All of that happened. And though that was itself a great story, the source of her comedy bit, in which Ellen makes a phone call to God, was tragic, not funny. Her girlfriend was killed in a car accident. That sent her into a spiral of depression, as she described it to me, and she ended up alone, in a flea-ridden apartment. In despair, she started writing about phoning God in anger to ask what exactly the purpose of fleas could possibly be?
Great comics know a great premise when it hits them. Ellen began seeing that phoning God could be more than a cry of despair; it could be a ticket to ride.
And that ride has taken her a long, long way. She asked me at the end of the lunch if she could occasionally call me to talk about how things were going, and she did that for a while. We talked about the state of TV and comedy, never on the record. She was frustrated with the show; it wasn’t measuring up to her standards (or “Seinfeld’s” standards), and she was unhappy.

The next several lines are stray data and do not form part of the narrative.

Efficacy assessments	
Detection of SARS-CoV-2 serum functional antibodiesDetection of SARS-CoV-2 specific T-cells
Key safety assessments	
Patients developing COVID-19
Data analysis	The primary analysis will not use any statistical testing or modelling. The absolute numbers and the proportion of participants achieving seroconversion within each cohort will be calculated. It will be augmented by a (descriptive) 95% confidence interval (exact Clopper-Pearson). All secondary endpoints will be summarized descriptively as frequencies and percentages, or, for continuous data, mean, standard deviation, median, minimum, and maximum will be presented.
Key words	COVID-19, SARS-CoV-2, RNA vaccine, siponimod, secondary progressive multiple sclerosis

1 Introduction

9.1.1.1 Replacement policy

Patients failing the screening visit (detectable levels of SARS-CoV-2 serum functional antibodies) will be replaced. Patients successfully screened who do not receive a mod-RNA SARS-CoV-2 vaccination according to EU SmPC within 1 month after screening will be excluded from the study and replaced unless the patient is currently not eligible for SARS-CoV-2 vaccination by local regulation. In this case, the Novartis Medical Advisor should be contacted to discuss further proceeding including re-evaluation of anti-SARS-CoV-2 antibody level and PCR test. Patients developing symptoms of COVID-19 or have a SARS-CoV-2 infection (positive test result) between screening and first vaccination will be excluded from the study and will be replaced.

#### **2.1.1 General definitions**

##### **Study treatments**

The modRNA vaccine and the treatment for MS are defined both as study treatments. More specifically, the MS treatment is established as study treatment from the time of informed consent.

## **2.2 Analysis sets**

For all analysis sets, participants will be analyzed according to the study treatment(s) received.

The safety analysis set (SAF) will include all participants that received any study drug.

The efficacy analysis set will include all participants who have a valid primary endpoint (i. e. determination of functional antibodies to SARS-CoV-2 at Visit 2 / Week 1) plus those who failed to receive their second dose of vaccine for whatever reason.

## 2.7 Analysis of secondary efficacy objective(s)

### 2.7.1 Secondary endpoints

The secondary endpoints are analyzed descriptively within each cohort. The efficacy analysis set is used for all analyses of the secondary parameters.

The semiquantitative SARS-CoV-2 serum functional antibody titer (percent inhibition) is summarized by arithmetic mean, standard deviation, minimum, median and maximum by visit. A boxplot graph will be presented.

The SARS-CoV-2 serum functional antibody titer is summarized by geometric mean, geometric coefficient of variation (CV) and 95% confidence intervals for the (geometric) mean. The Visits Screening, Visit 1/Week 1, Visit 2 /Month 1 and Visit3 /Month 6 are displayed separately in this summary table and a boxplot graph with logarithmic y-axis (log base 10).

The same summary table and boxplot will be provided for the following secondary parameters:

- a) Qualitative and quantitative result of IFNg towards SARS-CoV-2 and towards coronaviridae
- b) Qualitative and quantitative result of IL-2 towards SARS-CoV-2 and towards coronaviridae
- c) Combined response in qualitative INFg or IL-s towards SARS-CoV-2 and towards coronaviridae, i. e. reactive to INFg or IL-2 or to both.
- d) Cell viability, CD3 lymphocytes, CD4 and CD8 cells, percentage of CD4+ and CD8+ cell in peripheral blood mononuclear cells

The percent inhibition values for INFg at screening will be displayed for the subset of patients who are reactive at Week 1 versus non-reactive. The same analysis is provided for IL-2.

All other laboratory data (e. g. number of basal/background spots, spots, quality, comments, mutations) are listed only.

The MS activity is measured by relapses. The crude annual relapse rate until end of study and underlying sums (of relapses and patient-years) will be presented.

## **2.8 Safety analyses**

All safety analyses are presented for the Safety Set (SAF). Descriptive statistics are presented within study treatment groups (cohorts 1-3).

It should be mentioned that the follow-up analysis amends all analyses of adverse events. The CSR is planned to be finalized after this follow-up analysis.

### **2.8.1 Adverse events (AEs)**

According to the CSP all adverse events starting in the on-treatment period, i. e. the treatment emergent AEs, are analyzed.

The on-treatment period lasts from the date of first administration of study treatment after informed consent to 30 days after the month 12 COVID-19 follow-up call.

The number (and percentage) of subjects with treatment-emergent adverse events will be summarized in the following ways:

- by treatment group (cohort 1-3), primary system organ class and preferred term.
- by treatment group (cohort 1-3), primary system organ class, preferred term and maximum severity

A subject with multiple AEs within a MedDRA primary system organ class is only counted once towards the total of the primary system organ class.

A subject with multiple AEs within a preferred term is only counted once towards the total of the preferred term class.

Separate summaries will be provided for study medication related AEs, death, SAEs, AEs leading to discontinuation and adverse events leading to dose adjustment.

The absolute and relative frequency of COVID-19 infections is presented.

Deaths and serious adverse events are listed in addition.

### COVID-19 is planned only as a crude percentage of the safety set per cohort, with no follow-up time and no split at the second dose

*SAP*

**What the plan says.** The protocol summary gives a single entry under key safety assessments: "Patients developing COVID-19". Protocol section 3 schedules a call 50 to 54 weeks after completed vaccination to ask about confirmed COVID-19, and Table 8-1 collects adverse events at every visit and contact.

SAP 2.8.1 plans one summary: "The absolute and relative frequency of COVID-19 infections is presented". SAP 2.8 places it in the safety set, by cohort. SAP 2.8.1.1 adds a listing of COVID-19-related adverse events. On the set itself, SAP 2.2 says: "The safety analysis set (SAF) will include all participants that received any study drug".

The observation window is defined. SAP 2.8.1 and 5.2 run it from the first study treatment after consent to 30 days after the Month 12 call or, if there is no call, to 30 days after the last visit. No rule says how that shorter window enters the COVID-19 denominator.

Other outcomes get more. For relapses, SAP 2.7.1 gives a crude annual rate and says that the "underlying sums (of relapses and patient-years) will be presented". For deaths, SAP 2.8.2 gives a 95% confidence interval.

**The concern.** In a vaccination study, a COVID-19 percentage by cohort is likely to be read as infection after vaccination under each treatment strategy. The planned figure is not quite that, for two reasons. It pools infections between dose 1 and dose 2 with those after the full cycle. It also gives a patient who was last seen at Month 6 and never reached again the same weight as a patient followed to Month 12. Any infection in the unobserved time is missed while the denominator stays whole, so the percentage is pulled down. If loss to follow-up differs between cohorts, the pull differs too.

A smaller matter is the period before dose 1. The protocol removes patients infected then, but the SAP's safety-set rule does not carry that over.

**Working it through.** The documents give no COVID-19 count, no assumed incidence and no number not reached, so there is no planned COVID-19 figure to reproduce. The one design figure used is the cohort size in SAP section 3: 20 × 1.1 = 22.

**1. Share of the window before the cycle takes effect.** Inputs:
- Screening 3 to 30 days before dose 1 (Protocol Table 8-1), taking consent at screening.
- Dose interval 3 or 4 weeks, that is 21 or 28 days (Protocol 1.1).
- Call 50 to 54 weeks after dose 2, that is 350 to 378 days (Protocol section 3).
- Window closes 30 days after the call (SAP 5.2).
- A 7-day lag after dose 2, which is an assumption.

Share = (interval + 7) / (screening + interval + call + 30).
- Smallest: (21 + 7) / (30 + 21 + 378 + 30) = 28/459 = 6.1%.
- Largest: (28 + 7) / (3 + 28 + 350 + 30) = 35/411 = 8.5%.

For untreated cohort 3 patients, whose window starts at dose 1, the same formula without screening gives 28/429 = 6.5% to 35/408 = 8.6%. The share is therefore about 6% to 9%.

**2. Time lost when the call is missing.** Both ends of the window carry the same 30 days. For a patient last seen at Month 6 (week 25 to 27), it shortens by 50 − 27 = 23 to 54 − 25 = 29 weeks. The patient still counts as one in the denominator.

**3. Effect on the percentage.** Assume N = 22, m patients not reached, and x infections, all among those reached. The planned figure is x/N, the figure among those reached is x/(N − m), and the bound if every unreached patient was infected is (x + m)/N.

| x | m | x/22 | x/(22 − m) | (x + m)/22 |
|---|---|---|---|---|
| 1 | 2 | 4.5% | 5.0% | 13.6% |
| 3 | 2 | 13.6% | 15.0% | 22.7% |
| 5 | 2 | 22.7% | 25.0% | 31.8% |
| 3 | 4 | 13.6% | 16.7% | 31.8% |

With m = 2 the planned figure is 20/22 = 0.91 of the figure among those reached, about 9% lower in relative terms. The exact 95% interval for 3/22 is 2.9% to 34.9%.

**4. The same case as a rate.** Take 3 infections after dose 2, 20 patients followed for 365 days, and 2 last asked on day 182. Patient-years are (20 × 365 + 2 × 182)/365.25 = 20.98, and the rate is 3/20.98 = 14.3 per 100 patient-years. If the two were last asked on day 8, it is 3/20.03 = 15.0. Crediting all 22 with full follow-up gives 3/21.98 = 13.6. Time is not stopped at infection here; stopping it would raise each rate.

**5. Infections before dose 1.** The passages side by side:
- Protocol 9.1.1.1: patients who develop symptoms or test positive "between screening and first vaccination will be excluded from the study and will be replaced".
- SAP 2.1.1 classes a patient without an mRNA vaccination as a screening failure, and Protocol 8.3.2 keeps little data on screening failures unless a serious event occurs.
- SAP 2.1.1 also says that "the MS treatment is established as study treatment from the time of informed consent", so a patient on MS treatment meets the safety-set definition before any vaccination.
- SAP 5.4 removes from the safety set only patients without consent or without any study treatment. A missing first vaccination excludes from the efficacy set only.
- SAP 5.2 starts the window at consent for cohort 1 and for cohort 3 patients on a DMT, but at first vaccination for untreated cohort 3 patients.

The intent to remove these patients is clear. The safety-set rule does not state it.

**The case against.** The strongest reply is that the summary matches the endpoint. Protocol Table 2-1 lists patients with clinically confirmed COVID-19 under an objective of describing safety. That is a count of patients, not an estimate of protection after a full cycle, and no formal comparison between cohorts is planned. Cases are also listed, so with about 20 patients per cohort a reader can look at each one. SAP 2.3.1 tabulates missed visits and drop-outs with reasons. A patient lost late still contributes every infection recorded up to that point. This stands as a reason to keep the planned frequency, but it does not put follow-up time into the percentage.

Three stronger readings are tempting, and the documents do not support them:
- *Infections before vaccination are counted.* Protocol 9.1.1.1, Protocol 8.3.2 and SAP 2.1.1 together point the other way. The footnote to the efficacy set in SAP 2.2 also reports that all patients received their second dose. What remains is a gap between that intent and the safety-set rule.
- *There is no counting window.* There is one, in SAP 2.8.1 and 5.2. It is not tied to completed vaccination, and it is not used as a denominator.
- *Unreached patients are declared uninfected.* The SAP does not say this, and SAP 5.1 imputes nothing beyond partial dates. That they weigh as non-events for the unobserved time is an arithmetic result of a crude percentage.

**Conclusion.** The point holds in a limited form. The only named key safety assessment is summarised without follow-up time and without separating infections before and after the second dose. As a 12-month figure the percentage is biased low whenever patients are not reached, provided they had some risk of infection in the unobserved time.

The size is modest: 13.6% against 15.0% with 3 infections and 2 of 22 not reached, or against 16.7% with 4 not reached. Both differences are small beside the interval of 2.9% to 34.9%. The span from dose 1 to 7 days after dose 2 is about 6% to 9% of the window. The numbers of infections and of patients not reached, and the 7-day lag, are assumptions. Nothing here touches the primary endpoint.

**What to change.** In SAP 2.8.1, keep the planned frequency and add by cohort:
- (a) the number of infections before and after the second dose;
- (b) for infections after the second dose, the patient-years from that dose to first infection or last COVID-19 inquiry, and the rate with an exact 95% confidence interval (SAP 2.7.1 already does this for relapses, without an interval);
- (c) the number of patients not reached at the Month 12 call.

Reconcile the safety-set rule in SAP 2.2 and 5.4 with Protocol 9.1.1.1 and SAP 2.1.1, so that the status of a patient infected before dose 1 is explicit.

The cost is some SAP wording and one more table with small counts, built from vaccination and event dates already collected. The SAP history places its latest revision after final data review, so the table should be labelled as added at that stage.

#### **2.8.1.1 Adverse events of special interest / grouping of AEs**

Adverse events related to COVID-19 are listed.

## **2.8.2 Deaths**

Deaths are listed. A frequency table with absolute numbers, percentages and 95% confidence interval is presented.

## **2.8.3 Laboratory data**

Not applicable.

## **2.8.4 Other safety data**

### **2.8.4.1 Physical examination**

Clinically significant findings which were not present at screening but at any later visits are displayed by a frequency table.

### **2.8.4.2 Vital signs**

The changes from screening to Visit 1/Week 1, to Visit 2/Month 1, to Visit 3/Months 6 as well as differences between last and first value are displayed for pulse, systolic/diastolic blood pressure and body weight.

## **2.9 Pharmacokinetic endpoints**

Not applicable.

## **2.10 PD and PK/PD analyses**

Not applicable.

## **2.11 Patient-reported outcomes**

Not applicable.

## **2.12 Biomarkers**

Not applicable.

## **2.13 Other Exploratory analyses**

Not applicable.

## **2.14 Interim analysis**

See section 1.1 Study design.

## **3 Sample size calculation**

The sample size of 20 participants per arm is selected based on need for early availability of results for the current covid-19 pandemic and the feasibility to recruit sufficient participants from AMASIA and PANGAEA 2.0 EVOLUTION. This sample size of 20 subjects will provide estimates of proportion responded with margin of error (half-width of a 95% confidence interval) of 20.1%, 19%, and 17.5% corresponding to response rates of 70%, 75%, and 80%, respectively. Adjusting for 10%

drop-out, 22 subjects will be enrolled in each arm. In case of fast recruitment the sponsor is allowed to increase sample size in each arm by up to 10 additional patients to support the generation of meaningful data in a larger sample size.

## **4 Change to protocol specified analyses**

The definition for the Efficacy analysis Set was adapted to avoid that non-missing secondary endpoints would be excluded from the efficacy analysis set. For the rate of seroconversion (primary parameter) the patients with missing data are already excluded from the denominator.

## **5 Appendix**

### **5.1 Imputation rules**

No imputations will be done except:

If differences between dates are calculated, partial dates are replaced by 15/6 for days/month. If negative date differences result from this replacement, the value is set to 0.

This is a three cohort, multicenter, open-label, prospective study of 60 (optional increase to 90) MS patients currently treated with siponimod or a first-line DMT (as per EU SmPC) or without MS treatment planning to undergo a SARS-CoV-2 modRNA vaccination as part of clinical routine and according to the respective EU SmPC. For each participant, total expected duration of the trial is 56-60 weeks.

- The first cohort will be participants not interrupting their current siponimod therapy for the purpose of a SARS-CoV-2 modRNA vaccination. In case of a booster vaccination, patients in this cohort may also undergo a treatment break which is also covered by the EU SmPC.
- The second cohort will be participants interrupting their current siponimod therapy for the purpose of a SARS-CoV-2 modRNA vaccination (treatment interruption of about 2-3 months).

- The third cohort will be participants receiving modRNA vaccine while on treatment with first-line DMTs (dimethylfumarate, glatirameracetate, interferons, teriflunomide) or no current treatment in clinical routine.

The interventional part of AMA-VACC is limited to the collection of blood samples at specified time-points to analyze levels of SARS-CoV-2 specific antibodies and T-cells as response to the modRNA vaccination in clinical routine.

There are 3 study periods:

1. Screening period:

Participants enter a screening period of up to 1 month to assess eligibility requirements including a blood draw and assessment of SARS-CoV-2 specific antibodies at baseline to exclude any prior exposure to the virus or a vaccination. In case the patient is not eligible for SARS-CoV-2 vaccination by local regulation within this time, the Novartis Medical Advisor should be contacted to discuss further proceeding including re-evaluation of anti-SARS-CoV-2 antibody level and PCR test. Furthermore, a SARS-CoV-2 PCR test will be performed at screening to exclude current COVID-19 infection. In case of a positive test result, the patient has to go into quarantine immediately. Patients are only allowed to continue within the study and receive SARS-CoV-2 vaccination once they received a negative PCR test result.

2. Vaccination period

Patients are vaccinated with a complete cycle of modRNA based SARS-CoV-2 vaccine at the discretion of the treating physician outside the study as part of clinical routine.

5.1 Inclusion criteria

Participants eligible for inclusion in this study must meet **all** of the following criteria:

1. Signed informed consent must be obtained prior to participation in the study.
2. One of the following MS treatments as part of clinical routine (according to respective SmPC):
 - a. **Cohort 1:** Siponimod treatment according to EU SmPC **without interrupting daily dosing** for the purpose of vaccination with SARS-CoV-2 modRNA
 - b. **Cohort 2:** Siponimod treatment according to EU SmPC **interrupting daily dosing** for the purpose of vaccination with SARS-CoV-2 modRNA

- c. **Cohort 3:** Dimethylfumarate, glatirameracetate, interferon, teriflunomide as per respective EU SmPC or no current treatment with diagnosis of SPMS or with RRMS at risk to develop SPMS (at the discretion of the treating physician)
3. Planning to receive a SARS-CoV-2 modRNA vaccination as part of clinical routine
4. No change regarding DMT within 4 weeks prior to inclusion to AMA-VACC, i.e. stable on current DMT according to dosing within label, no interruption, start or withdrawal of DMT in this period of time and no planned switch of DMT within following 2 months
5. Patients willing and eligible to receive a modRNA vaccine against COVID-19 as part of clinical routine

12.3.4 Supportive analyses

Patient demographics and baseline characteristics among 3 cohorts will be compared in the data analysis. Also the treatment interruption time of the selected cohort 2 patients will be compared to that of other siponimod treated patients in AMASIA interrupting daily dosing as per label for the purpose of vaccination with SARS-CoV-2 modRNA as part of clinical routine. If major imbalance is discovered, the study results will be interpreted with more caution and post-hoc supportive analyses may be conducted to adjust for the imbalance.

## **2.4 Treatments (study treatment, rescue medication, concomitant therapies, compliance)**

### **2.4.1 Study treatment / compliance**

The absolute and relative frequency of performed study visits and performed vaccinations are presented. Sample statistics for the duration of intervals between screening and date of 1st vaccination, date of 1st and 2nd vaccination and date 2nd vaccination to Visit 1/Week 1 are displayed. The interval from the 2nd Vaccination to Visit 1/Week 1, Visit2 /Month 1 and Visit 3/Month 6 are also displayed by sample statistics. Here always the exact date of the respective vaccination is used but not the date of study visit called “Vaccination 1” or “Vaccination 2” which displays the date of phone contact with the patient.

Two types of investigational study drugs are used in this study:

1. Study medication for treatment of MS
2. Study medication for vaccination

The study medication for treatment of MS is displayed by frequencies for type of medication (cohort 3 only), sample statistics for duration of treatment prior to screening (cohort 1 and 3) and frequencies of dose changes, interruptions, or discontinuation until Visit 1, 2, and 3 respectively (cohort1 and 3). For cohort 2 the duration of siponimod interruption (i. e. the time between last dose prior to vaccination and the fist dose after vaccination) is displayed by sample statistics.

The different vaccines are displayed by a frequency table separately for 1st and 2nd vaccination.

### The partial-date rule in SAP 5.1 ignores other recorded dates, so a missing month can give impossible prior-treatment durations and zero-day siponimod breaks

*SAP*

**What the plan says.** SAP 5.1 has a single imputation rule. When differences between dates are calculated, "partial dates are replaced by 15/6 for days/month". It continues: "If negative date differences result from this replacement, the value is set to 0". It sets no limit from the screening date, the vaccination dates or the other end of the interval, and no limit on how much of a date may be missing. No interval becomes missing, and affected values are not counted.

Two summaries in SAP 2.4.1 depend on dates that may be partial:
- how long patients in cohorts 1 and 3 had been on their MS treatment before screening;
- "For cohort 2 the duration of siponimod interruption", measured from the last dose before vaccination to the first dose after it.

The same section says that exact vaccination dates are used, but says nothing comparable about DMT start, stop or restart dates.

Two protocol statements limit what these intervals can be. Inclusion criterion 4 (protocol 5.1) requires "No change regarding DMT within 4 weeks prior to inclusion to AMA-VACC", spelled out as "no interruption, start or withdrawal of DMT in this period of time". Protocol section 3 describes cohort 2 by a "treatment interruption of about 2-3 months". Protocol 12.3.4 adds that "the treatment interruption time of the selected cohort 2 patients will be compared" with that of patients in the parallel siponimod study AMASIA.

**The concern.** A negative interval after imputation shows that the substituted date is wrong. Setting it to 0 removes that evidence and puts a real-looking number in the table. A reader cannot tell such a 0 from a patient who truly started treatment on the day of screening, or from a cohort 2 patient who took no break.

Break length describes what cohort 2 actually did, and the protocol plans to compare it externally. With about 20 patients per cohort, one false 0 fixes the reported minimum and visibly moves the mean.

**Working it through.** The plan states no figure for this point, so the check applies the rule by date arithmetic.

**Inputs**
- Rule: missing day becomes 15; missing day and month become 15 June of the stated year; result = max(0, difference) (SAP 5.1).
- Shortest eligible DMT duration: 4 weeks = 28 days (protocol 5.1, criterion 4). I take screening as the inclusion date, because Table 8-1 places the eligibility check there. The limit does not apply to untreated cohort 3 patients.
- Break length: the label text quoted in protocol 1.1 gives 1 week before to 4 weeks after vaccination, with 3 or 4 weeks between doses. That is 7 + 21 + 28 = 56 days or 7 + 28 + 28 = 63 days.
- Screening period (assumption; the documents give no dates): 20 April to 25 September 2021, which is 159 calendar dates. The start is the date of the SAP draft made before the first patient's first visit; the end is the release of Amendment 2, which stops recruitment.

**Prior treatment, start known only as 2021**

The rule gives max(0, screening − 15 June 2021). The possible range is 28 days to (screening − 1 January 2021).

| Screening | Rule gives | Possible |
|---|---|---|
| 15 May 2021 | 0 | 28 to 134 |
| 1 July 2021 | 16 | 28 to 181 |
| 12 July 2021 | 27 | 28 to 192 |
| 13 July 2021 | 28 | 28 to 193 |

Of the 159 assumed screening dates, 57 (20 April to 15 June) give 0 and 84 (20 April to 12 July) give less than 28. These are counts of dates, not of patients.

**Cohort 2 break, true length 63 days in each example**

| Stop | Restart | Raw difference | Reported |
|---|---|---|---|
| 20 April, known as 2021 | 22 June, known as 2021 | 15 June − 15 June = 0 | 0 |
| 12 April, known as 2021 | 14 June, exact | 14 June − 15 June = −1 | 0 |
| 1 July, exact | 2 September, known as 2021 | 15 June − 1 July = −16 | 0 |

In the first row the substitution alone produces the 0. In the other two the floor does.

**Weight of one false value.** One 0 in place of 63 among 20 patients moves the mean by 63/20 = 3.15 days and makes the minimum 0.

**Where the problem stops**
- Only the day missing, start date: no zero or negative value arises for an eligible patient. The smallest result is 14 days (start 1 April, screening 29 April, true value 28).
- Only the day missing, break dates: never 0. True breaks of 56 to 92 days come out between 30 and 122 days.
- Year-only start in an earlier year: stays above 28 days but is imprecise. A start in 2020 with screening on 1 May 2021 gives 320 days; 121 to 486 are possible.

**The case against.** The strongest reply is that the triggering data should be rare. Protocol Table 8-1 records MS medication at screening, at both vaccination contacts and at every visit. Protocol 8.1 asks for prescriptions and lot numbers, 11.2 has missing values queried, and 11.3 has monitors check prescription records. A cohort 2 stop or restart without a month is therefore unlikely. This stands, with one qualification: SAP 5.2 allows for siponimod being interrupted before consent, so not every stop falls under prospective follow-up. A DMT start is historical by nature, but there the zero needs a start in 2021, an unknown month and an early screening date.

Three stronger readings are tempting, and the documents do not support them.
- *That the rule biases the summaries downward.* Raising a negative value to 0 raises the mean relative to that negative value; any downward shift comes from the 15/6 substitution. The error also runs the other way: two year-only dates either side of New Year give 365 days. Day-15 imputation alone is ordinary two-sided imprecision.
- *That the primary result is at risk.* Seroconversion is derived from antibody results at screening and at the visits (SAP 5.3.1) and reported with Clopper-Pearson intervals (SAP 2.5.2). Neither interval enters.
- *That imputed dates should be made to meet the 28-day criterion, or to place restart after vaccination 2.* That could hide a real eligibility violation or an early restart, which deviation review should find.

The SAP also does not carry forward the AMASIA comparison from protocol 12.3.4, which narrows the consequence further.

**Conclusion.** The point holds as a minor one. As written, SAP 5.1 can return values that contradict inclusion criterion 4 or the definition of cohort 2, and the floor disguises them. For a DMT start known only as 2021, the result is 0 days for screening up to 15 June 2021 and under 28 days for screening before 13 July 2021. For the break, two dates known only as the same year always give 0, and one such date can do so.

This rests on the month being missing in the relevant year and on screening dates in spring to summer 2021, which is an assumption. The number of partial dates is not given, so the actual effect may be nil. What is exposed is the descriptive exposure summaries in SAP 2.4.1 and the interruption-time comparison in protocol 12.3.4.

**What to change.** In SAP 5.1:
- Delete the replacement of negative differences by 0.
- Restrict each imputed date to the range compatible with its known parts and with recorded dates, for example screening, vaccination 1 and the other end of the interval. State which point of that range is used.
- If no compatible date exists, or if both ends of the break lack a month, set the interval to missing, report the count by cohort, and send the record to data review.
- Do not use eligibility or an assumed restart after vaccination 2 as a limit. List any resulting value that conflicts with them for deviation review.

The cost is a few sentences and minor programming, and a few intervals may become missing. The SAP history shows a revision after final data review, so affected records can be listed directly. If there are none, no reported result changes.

Her decision to stop pretending and announce herself — and her TV character — as gay was clearly torturous. The ferocious blowback had to leave her shaken. She was denounced in right-wing religious circles as anti-family. It’s hard to imagine now how a decision to live your life as who you are could come so close to totally ending a talented person’s career. But it did. By the next season she was forced to threaten to quit the show because ABC insisted on putting “advisories” on shows concerning Ellen’s romantic life.
Late-night television may never be the sameLate-night television may never be the same
The show foundered and was canceled after five seasons.